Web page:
Trying to define exactly what Digital Humanities (DH) is and what Digital Humanities is not has long been a topic contention among those working in the Digital Humanities field. Some have suggested that a definition based not on what Digital Humanities is, but what Digital Humanists are doing might be more appropriate. As many will recognize, the field of Digital Humanities is growing and evolving every day which makes it even harder to pin down an exact definition.
To me, digital humanities is an innovative and multidisciplinary field where humanists (people who study and interpret the human condition) have accepted digital media for the important role it can play in the interpretation, understanding, preservation, organization and presentation of the human condition. The field encompasses a broad spectrum of approaches and tasks (from data mining to geospatial analysis) and ties together the interests of humanities research and the technological frontier. While Digital Humanities can use technology as tools for furthering traditional humanities tasks, it can also use those tools to provide unique insights into these tasks. Work in the Digital Humanities is largely collaborative and project based. The field deals with data that is textual, graphical and audial in nature. As technology is always changing, it continues to be an emerging field of study with groundbreaking connections between humanities and the digital world.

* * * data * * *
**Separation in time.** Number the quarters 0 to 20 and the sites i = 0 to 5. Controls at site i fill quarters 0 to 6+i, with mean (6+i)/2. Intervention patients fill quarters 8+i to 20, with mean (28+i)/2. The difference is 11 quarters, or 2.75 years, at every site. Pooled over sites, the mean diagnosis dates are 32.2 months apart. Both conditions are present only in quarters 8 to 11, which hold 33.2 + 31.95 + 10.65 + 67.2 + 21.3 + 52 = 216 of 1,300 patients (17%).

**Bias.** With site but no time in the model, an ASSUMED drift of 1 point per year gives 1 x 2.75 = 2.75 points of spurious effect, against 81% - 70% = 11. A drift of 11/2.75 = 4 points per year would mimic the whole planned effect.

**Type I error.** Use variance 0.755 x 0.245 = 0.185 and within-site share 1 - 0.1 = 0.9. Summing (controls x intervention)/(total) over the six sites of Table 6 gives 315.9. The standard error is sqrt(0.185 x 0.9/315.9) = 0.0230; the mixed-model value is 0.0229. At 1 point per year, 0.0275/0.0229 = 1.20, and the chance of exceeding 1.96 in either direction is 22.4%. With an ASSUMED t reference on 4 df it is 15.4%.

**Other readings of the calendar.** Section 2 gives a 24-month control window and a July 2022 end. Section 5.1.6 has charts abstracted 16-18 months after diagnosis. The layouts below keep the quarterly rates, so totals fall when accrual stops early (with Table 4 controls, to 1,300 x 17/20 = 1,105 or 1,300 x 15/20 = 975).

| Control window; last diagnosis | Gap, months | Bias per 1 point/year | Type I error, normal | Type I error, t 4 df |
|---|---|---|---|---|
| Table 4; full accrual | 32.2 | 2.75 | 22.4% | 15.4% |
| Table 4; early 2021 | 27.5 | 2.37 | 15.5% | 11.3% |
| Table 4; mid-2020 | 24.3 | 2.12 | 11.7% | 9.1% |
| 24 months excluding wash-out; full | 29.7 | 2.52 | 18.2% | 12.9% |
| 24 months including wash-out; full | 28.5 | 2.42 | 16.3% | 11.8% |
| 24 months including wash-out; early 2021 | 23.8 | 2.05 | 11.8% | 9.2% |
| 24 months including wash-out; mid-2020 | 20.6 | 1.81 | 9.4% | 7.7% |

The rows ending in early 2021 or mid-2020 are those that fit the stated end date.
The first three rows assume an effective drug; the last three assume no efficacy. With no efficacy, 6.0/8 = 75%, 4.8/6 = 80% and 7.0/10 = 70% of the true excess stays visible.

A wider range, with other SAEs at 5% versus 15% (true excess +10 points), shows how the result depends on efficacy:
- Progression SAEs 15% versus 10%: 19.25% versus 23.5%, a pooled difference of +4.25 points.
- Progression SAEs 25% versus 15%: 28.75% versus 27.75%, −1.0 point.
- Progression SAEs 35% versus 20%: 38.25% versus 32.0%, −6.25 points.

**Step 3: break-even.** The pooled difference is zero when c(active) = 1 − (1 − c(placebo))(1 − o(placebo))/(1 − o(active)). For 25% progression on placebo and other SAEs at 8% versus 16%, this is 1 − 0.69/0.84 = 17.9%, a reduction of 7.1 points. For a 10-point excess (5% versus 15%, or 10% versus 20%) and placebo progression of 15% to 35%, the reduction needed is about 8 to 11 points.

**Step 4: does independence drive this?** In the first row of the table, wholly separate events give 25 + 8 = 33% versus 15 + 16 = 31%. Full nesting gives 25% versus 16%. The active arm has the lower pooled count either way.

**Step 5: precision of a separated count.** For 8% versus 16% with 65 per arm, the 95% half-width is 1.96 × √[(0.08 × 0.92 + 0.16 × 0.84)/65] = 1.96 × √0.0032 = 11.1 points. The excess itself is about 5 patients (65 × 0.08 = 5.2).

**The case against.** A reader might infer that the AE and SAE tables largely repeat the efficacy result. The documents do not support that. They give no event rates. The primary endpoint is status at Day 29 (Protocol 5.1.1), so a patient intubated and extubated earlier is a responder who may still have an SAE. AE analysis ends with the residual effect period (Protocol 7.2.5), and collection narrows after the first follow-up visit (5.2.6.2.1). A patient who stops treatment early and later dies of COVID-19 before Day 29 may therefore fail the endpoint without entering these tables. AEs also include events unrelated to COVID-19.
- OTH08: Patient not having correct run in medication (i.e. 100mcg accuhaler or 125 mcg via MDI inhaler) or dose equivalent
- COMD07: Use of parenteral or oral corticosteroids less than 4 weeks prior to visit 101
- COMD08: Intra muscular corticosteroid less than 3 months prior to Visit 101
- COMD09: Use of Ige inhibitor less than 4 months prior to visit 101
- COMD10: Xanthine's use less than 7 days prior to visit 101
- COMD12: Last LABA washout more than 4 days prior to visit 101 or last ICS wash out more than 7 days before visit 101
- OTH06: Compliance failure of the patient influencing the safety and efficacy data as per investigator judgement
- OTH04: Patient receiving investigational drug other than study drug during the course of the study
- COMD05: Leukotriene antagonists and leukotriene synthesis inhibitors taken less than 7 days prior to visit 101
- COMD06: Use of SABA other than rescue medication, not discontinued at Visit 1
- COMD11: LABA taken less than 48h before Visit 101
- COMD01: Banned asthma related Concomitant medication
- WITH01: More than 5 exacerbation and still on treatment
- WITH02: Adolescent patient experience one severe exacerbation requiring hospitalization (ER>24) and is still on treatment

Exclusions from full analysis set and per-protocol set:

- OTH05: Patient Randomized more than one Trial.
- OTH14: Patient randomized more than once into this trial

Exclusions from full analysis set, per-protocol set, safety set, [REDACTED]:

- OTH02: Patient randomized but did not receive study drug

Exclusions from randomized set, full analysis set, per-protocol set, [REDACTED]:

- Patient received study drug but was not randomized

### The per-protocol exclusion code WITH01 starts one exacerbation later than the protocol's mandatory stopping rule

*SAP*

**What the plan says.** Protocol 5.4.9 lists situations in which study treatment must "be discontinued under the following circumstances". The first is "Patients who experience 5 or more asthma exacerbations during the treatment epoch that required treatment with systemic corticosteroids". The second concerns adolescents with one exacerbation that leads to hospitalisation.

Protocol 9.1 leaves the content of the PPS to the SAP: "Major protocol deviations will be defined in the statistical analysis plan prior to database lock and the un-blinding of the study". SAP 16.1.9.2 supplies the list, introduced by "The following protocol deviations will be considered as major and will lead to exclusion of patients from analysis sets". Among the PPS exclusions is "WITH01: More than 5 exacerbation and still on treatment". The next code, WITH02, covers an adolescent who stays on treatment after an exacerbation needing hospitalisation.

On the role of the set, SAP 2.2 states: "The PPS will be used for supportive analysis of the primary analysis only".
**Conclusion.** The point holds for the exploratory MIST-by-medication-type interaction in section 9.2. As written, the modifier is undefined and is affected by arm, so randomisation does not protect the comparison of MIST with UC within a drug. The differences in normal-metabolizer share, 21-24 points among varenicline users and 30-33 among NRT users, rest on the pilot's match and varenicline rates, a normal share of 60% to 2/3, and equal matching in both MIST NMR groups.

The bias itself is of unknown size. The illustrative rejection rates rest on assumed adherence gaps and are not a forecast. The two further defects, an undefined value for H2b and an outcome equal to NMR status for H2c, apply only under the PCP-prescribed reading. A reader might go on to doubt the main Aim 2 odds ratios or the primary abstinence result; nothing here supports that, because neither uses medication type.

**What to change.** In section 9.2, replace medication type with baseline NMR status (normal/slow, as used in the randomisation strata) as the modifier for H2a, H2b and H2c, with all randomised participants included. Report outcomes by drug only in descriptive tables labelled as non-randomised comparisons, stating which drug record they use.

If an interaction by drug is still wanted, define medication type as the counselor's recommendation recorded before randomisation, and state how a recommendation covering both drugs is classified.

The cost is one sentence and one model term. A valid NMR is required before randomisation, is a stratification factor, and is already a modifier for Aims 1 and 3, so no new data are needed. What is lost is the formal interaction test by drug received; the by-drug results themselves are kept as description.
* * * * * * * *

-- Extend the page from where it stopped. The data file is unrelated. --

I choose to define Digital Humanities in this way, because it answers all of the basic questions that we were asked to consider in examining various definitions of Digital Humanities. This definition tells who is involved, what technologies are used, what the relationship between DH and technology is, what activities DH has an impact on, what form of activity DH is, and how DH work is done. It also presents the large scope of what the field of Digital Humanities covers while trying to highlight some of the unique aspects of the discipline.